3. Adjust color and benday dot size.

4. Color in the background a solid color

5. optional: outline in black

6. optional: add text.

7 Save within the website, then save to camera roll.

8. Turn in to digital turn in folder on Google Drive (click here to read about how we turn in digital art).

6th grade results 

Kenna's appropriated image, includes dots, pink background and text.

Kenna’s appropriated image, includes dots, pink background and text.


Appropriating an image: Lucas found an image of Arnold Schwarzenegger, added benday dots, colored the background red, and added text.

Appropriating an image: Lucas found an image of Arnold Schwarzenegger, added benday dots, colored the background red, and added text.

DotShop Lichtenstein-inspired self portrait



Do you have a favorite Lichtenstein-inspired art project?


iPad Blended Self-Portrait


iPad blended self portrait

Our 6th grade did some quick blended self portraits using their iPads and two free apps: Pic Collage and Sketchbook X. The goal of the lesson was to learn the layers, free transform and opacity tools in Sketchbook X.

Obi-wan's favorite pet, vacation, activity and food are combined into a layered self portrait.

Obi-wan’s favorite pet, vacation, activity and food are combined into a blended self portrait. Allow one 40-minute class.

Step 1: Pic Collage App: create a photo collage of your favorite things

Students had to find four images representing

  • a pet (or dream pet)
  • favorite vacation (or dream vacation)
  • favorite food and
  • favorite activity or sport

The Pic Collage app allows students to add photos directly from the web without a Google image search. The students arranged them in a grid template, then saved to the iPad camera roll.

Step 2: Sketchbook X App: working with layers and free transform

In Sketchbook X, students created two layers. Layer one was used to shoot a selfie, and layer two was used to import the photo collage from the camera roll. For many students it was necessary to use the free transform tool to resize the photos to fill the screen. .

Step 3: Sketchbook X app: Adjust the opacity to reveal the blended self portrait

Students used the opacity slider in the first layer to reduce opacity and reveal the photo collage layer underneath.

I create a 10 minute video tutorial of the process.

Students saved their completed portraits to their camera roll, then turned them in to me electronically via Google drive.  Click here to read about how students turn in digital art.


  •  Instead of finding photos on Google image, use students’ personal pet and vacation photos. Students could bring them to class as printed photos, or digitally via Google drive.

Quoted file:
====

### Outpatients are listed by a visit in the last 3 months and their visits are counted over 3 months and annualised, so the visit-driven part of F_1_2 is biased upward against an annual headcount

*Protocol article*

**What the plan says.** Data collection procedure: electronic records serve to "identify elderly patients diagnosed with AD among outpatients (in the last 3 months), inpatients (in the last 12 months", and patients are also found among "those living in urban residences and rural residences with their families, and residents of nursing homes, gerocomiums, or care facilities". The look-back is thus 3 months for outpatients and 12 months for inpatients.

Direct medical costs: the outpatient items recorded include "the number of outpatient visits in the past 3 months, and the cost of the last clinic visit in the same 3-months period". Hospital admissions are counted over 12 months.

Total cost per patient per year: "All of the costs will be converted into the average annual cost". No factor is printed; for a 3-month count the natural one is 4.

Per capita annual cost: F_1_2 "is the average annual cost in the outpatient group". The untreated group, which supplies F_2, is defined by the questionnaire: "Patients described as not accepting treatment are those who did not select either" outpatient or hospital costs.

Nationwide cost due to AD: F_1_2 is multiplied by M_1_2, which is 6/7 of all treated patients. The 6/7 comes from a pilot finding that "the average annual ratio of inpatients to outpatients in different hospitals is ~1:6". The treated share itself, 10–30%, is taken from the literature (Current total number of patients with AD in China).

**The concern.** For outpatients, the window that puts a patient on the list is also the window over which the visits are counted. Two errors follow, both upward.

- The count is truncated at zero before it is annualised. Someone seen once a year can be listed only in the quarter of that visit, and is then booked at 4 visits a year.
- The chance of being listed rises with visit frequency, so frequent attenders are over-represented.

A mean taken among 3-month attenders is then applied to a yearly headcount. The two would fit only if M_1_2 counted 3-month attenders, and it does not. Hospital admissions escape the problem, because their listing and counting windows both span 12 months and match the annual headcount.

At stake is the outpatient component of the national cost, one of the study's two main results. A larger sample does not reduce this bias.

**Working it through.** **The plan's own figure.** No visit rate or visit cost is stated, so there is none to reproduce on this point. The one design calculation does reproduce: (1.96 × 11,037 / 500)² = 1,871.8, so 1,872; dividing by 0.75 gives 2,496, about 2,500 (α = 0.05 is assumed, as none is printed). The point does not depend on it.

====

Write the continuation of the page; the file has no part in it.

• Want to skip Sketchbook X? Combine your photos with free photo blending apps, such as  iBlendy2 or Photoblend.
  • Video tutorial recorded with the AirServer app for Mac.


Flipped Art Room – What I Learned at NAEA14

One of the best sessions I attended at NAEA14 had to be Meranda Dawkins ‘Flipping the Art Classroom’. Not familiar with flipped classrooms? Essentially, the teacher creates a video lesson which is viewed by the students at home. The next day, students come to school and do the assignment.

Meranda creates her own instructional videos and  does a ‘modified’ flipped art room: although she sends the lesson link home, she shows the videos at the beginning of class. After viewing, Meranda puts the video on mute and loops it during the rest of class.

This is great way to catch up a kid who was absent, or to help kids who don’t pay attention very well. It also benefits the art teacher who teaches the same lesson to multiple classes: you won’t leave anything out no matter how many classes you teach.

flipping the art classroom by meranda dawkins

Slide from Meranda Dawkins NAEA14 session. Scan the QR code at lower right to see all of Meranda’s lessons on smore.com

The big eye-opener for me was Meranda’s use of Smore to organize and send out her lessons. Smore.com is an online flyer design website.  I thought Smores were just a way to put out cute classroom newsletters. Not true! Meranda embedded images of Degas, a vocabulary check list and two instructional videos in this Smore.


Have you ever flipped a lesson?